Subthalamic deep brain stimulation (STN-DBS) seems to be a long-term, effective, and safe therapeutic option for patients with advanced Parkinson’s disease, new studies report.

STN-DBS is a non-destructive surgical treatment for Parkinson’s, in which a battery-operated device that generates electrical impulses is implanted to specific regions of the patient’s brain. Since its implementation, it has become an accepted and effective therapeutic option to treat the motor symptoms associated with Parkinson’s and other complications caused by prolonged dopaminergic treatment in advanced forms of the disease.

However, research documenting the long-term effects of STN-DBS on the clinical state of patients with advanced Parkinson’s disease is still scarce. Now, researchers presented two studies during the IAPRD World Congress 2018, held August 19-22 in Lyon, France, where they revealed the effects of STN-DBS after long-term follow-up.

In the study, “Subthalamic deep brain stimulation for advanced Parkinson’s disease beyond the 5-year follow-up,” (abstract e-book, page 11) Russian researchers evaluated the long-term safety and effectiveness of STN-DBS in a group of patients for at least seven years after surgery.

The study enrolled 33 patients with advanced Parkinson’s disease who had undergone STN-DBS surgery with a minimum follow-up period of five years. Several parameters, including motor function, disease impact on daily activities and quality of life, were assessed using the UPDRS-2,3,4, the Schwab & England scale and the PDQ-39 questionnaire, respectively.

After a follow-up period of seven years, there was a significant improvement in patients’ motor functions (42% in UPDRS-3, 24% in UPDRS-2 and 58% in UPDRS-4), ability to perform regular daily activities (23% in Schwab & England scale) and quality of life (9% in PDQ-39 questionnaire).

In addition, researchers also found that 41% of patients who underwent STN-DBS reduced their intake of levodopa and three even completely withdrew from the medication in the course of the study.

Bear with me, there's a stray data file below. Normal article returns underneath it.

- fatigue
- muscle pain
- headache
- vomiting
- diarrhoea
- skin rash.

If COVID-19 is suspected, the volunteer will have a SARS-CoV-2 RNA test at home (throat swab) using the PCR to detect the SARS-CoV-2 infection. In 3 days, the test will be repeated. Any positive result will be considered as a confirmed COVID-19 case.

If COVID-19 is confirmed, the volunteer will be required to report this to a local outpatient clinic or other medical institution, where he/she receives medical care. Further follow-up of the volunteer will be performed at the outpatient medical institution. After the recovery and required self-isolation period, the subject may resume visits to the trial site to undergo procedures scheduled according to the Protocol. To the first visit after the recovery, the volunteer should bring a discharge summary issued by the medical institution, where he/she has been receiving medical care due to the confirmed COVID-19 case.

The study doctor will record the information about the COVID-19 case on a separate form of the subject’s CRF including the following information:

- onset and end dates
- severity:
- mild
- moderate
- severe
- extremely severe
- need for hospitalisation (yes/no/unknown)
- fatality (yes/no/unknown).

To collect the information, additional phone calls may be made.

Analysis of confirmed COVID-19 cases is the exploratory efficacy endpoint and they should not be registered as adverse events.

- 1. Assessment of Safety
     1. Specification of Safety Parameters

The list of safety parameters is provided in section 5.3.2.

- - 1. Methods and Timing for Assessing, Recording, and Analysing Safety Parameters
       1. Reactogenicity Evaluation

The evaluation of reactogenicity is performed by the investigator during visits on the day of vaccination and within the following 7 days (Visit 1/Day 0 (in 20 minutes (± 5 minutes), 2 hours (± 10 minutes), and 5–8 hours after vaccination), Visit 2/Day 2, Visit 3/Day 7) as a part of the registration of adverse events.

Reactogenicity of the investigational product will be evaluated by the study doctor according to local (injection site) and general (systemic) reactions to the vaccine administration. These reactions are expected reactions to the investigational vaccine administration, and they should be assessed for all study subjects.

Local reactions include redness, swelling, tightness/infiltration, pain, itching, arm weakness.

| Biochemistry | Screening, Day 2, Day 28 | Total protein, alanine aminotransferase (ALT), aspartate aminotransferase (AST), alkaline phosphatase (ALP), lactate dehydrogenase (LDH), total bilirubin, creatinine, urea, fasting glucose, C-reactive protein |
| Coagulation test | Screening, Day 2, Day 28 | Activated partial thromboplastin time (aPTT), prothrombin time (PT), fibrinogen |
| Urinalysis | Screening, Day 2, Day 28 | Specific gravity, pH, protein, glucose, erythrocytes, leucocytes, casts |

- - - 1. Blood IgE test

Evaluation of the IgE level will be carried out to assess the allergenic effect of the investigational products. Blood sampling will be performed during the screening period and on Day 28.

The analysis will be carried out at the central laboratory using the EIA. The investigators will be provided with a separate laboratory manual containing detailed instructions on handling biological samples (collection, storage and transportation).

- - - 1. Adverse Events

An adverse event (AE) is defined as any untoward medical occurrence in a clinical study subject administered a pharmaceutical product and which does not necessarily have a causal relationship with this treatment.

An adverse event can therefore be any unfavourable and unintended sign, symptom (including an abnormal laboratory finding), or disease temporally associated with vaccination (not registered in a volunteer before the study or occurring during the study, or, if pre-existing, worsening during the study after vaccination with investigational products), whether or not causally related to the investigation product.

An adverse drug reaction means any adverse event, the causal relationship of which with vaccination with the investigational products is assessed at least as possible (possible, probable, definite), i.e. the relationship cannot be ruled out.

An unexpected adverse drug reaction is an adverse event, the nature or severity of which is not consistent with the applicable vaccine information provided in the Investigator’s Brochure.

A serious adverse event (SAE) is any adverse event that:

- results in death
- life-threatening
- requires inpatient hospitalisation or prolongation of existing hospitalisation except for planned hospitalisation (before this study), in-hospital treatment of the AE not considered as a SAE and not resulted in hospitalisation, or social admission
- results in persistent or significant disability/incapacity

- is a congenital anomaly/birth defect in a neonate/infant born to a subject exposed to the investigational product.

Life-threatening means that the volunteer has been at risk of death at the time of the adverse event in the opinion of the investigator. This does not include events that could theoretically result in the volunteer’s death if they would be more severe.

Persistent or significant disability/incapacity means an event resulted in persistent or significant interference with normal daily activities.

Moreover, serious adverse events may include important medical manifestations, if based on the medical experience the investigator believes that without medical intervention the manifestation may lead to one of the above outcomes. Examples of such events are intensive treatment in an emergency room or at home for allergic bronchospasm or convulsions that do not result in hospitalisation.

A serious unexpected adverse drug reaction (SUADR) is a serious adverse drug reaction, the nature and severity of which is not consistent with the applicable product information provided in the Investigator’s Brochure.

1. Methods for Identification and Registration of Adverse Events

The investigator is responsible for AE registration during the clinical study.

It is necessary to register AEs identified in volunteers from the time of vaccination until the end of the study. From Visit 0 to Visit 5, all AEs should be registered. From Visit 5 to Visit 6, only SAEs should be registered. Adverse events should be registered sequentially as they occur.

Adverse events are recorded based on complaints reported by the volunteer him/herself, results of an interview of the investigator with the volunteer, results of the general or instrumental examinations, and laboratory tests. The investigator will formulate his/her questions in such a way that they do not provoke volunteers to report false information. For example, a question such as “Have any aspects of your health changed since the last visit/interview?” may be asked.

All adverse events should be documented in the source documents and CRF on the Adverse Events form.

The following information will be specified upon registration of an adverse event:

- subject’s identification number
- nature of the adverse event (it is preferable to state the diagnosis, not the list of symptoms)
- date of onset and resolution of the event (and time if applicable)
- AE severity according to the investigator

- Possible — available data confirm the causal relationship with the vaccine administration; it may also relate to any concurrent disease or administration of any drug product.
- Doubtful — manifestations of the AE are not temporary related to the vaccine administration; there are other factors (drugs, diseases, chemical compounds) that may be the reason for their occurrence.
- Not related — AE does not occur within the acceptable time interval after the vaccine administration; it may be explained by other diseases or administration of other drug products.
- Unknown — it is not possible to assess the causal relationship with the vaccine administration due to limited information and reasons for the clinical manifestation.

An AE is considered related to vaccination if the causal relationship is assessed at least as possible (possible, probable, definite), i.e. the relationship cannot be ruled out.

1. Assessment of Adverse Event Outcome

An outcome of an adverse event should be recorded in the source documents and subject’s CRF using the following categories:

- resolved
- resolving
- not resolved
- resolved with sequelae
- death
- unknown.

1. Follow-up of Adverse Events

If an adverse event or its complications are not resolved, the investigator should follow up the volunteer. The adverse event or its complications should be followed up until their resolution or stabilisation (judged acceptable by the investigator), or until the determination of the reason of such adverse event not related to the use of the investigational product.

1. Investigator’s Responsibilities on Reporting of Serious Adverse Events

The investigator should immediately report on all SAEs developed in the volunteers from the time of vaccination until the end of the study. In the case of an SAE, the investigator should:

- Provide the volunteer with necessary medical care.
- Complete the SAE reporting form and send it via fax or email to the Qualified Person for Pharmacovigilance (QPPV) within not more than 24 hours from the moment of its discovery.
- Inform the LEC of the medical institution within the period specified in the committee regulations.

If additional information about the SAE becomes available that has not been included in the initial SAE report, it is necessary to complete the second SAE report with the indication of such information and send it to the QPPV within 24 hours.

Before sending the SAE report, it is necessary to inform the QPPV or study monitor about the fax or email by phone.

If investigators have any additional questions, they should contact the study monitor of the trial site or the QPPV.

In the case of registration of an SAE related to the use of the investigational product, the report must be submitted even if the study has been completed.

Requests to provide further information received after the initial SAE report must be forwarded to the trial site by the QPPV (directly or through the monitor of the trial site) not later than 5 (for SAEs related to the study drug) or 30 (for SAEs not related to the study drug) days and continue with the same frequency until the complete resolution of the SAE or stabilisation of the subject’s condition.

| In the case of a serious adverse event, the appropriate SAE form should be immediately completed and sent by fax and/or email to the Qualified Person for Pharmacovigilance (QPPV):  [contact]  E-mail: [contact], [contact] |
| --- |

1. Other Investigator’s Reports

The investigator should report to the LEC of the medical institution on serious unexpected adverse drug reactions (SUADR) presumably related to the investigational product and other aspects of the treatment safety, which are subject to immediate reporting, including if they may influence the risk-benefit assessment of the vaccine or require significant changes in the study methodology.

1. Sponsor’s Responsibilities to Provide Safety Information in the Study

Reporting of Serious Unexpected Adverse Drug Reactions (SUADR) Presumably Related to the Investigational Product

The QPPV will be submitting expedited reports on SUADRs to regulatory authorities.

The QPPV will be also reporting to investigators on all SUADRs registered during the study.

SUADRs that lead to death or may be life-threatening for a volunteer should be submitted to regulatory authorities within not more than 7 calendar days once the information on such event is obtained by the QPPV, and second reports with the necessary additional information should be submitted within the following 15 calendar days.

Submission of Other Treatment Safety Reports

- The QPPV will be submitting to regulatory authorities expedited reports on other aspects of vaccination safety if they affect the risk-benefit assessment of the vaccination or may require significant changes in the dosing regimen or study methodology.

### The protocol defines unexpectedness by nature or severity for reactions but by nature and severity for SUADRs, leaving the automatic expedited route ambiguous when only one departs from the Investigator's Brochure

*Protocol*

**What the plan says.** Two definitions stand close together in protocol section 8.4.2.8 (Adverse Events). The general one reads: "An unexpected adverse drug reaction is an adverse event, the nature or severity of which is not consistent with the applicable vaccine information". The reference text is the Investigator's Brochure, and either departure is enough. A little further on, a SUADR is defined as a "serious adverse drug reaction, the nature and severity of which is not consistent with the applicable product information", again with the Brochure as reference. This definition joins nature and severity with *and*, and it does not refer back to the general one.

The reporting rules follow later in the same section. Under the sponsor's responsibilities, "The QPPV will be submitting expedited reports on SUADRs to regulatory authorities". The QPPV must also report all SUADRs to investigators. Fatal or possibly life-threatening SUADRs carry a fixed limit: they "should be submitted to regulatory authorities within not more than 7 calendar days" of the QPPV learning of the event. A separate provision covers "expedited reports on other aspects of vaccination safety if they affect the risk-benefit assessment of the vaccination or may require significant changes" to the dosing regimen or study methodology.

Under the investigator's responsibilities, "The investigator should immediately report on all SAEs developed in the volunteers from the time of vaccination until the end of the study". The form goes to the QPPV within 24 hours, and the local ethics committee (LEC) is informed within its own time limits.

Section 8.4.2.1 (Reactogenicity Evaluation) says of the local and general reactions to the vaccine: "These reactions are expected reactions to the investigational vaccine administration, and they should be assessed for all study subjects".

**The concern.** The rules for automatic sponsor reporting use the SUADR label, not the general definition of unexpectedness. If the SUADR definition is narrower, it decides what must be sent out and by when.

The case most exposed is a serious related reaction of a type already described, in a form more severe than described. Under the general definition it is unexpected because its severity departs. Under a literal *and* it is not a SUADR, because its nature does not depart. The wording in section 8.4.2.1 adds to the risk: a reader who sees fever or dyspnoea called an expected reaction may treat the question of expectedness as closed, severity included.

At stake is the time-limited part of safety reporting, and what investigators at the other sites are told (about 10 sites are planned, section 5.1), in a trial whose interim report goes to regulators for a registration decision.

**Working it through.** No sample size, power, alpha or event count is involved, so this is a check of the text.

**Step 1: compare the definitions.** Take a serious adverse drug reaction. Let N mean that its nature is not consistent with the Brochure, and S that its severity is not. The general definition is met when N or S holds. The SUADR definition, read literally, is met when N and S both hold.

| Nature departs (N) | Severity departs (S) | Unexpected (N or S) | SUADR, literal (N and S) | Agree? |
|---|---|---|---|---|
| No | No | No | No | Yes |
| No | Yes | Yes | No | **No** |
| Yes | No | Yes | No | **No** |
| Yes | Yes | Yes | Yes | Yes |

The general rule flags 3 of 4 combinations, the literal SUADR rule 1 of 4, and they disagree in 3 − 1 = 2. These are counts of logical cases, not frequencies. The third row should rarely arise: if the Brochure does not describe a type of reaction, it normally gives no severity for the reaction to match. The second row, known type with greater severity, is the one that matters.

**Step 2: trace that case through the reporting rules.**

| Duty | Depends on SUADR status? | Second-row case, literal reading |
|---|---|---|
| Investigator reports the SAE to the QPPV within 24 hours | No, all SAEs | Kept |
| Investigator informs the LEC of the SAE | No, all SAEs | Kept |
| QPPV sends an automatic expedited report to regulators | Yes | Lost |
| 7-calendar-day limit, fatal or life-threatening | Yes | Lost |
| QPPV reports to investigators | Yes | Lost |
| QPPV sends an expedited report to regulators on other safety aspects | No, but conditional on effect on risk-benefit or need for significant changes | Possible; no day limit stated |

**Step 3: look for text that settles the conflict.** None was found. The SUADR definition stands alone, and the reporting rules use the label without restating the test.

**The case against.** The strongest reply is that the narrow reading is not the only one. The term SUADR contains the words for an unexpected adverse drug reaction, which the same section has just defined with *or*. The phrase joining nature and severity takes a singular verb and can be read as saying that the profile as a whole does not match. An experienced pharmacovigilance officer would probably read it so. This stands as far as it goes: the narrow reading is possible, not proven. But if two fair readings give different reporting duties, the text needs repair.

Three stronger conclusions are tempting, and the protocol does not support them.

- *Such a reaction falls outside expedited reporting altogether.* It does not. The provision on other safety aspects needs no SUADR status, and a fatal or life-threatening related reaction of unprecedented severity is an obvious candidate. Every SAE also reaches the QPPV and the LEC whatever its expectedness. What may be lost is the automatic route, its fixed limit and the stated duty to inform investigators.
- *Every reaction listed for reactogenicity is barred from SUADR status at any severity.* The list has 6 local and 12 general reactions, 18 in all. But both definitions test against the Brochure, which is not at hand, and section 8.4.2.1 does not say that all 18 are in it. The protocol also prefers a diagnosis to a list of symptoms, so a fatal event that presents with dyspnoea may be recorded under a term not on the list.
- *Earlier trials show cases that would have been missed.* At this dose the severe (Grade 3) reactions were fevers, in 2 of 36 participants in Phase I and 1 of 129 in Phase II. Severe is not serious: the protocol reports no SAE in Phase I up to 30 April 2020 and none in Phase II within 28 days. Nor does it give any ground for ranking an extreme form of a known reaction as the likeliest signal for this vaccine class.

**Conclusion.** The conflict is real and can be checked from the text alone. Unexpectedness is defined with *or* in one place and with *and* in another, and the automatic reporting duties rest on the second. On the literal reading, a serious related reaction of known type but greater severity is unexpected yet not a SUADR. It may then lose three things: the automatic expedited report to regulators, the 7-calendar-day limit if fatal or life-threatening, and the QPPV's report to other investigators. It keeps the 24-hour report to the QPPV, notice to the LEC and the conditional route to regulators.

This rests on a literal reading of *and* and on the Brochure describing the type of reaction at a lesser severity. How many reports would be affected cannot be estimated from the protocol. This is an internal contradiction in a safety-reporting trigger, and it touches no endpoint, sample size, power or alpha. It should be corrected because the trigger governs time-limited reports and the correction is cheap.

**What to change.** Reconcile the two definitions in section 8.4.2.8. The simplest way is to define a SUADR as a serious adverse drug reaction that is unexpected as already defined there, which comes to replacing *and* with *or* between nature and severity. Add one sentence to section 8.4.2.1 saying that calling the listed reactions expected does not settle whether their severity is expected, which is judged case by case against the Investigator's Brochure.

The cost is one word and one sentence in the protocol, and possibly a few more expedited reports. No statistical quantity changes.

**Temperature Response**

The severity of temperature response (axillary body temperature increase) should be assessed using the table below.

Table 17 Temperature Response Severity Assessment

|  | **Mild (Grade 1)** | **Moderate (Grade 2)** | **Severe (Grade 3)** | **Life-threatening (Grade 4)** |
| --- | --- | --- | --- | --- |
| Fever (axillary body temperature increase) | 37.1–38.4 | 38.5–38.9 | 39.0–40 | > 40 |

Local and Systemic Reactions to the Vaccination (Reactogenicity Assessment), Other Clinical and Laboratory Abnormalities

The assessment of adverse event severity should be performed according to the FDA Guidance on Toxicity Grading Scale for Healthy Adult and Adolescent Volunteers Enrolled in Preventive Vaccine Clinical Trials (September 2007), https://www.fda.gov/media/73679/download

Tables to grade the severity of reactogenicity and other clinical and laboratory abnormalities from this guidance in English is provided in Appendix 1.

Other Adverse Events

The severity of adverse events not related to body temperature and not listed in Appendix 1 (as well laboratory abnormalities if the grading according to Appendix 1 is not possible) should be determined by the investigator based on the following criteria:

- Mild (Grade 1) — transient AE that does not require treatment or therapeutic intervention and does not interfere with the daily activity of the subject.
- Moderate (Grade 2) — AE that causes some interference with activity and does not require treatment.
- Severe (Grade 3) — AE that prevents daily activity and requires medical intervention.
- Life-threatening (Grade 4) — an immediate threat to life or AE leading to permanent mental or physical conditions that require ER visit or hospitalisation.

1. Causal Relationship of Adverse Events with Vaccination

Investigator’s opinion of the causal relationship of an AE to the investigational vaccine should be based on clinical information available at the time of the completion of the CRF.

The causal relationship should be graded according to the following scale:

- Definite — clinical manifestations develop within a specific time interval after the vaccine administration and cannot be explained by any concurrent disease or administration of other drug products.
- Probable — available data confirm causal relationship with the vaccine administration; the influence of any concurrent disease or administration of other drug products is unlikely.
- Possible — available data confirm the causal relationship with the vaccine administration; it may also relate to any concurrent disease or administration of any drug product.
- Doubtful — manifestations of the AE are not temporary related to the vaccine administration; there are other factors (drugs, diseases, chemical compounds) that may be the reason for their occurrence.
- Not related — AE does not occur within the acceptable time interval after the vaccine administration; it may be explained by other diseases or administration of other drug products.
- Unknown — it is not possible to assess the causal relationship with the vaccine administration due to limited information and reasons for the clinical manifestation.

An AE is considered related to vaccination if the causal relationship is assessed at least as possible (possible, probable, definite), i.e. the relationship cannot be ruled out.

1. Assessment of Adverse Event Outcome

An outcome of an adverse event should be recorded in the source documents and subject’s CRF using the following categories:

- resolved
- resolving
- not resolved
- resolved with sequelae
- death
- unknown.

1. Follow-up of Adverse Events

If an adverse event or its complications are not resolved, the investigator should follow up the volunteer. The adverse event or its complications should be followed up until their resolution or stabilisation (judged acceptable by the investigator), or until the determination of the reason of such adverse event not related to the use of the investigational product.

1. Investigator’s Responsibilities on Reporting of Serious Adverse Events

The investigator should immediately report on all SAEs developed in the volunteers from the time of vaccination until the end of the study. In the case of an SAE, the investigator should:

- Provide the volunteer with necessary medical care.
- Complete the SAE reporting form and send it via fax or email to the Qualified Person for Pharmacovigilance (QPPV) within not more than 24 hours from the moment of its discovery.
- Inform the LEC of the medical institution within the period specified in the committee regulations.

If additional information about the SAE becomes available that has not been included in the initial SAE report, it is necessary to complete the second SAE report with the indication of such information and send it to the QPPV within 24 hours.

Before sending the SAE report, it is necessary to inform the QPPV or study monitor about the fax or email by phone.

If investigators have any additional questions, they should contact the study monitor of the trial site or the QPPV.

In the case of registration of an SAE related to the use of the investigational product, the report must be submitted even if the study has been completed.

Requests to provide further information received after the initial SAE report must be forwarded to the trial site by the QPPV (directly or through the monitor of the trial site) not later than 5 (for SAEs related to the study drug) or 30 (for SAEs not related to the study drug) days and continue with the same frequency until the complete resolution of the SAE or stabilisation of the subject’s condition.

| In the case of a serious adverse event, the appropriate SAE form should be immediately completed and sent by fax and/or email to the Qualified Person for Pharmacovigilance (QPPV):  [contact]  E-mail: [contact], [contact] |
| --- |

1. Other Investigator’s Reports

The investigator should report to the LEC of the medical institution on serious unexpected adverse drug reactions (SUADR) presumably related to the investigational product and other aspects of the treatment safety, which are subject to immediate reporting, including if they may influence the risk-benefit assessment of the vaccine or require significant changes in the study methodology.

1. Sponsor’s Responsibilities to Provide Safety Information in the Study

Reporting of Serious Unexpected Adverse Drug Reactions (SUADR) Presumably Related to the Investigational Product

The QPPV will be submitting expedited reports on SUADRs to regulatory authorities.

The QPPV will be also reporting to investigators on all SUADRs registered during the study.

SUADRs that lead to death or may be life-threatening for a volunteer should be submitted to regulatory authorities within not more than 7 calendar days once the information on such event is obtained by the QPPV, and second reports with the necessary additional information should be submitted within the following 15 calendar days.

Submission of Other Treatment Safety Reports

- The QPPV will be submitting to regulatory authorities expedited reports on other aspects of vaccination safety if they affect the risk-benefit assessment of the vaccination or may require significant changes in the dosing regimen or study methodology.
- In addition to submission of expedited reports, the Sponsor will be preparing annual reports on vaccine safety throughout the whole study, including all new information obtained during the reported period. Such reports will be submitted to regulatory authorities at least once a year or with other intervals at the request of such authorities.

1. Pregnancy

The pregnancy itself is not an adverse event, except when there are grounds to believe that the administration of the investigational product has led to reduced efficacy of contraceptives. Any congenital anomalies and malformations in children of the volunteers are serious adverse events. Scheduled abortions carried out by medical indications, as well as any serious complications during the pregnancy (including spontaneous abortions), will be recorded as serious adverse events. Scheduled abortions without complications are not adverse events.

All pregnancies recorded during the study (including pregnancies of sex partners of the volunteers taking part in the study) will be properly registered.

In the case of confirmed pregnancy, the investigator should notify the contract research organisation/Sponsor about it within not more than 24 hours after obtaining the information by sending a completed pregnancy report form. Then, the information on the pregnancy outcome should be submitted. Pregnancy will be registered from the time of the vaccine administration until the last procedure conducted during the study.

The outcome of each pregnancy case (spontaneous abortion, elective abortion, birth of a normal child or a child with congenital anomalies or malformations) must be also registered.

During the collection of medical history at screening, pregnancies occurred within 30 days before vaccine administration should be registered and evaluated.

“In advanced PD-patients, STN-DBS could provide significant improvement in OFF-state [when medications fail to suppress disease symptoms] and diminish dopaminergic medication up to seven postoperative years,” the authors wrote.

In another study, “Long-term effect of subthalamic deep brain stimulation in young- and late-onset Parkinson’s disease: 10-year follow-up study,” (abstract e-book, page 13) Korean researchers evaluated the long-term safety and effectiveness of STN-DBS in patients with young disease onset (YOPD) and compared it to those who developed the condition later (LOPD) for a follow-up period of 10 years.

The study analyzed motor symptoms (UPDRS scores) of 24 patients with advanced Parkinson’s disease (13 YOPD and 11 LOPD) who underwent STN-DBS between March 1, 2002 and March 31, 2007 at the Asan Medical Center in Seoul, South Korea.

Ten years after STN-DBS, the reduction in the scores of levodopa equivalent dose (a rough technique to compare different medications, LED) and levodopa-induced dyskinesia (measures levodopa side effects, LID) were significantly lower in YOPD compared to LOPD patients.

Levodopa-induced dyskinesia improvement remained statistically significant until five years after the surgery in both groups, but after 10 years, its severity increased substantially in LOPD patients.

However, the decrease in motor symptoms (measured by UPDRS scores), visual hallucinations and adverse effects did not differ between the two groups.

“This study shows that STN DBS showed higher effect on LED reduction in LOPD and LID improvement in YOPD at 10 years after DBS surgery. These results may have clinical implications for tailored application of STN DBS in patients with PD,” the authors wrote.

Altogether, these data suggest that STN-DBS is a long-term beneficial treatment option for patients with advanced Parkinson’s disease.

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Source: Parkinson's News Today